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New passport requirements for the United States

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This summer the United States has begun the first serious rollout of electronic passports and visas, with biometric data encrypted on RFID memory chips. By the end of this year, there will be a dramatic change in requirements for when a person must present their passport at the U.S. border.

American citizens considering flying or taking an ocean cruise in 2007 that include destinations in Canada, the Caribbean, or Mexico should plan to get a passport this fall. Non-citizens will certainly want to have their visas in perfect order, especially making sure they have multiple-entry visas in many cases.

Under new government regulations, by 31 December, travellers to and from the Caribbean, Mexico and Canada - plus Bermuda and Panama - will be required to have a passport to enter or re-enter the United States.

But, that is only the first phase. A year later, on 31 December 2007, the requirement will be extended to all land-based border crossings, also. By car or foot or any other travel, a passport or valid visa will be necessary to enter the U.S.

This is a dramatic change for American citizens from prior travel requirements. Foreign-born travellers and immigrants may be more familiar with such requirements, but Americans for the first time are confronted with needing to meet such a requirement when travelling "locally," as many have come to consider the entire North American continent. Previously, a person could go to Canada, Mexico or most Caribbean countries and re-enter the U.S. with merely a driver's license and birth certificate.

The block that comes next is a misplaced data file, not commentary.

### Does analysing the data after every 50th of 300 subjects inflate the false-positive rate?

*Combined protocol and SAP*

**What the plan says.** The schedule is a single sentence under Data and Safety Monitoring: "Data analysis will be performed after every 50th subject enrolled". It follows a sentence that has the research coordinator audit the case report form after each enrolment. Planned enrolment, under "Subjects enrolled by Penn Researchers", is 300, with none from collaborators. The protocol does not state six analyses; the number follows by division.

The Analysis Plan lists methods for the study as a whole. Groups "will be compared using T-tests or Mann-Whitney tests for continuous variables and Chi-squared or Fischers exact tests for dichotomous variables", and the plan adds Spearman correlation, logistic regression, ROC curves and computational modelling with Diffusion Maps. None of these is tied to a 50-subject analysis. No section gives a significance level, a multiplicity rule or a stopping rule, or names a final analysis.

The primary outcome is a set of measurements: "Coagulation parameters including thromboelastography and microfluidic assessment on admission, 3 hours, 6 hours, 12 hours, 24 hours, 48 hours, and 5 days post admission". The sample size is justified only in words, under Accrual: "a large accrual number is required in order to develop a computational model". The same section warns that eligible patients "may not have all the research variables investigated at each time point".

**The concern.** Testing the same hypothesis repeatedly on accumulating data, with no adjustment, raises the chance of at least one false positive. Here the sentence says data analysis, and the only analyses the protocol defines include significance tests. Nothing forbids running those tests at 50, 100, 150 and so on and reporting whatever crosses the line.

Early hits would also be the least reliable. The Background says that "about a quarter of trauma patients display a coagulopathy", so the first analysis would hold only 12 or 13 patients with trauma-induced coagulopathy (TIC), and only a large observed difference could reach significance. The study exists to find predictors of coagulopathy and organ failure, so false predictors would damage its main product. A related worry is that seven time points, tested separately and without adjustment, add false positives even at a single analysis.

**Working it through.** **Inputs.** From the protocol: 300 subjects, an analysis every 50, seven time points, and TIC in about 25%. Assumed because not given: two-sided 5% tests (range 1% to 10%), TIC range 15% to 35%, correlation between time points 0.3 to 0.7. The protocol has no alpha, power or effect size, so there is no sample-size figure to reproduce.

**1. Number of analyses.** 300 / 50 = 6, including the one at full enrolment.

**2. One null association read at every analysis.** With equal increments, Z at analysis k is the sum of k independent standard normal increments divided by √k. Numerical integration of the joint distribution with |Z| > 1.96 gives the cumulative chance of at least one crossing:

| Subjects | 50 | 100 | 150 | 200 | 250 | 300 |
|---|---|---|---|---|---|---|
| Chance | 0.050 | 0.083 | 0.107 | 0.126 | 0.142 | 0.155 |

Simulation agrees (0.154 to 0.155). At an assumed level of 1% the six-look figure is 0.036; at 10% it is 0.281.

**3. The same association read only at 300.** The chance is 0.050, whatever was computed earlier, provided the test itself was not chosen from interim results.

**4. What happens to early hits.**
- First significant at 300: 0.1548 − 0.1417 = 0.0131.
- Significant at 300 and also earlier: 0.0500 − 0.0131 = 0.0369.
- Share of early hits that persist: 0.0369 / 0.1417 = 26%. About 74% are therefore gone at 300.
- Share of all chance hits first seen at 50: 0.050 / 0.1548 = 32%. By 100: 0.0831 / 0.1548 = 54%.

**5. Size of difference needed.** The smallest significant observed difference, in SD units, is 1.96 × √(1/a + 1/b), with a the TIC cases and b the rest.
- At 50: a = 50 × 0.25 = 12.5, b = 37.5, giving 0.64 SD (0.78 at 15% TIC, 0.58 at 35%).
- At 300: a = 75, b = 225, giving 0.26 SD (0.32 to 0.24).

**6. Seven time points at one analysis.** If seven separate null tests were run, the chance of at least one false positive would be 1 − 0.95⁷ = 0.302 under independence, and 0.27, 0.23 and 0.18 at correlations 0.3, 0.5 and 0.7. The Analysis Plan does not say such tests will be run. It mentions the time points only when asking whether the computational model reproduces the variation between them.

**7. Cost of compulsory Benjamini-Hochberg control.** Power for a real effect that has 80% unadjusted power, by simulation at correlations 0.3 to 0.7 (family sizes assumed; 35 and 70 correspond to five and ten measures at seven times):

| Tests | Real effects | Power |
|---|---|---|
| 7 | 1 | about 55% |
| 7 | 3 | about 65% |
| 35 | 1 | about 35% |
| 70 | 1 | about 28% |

Peak domestic passport processing is between January and July, so persons applying for their passport will likely obtain it more quickly if they apply between August and December. Paying an extra fee can get expedited service in an emergency and under other circumstances.

The new requirements will not affect travel between the U.S., Puerto Rico and the U.S. Virgin Islands. A birth certificate and driver's license (for Americans) is still enough to travel there and re-enter the U.S. after the new passport rules take effect. Foreign-born persons have always needed passports and visas, but in previous years it was not strictly enforced. People may expect the rules to be very rigidly enforced at this time.

Only about 25 percent of Americans have current, valid passports. But the State Department is experiencing unprecedented demand for passports, due in part to this new regulation. More than 10 million passports were issued during the last fiscal year, and the State Department reports that it is on track to issue over 13 million this year.

Meaning, of the 300 million Americans in the U.S. today, just under 100,000,000 will have a passport by the new year, something almost unimaginable for people from the majority of countries around the globe.


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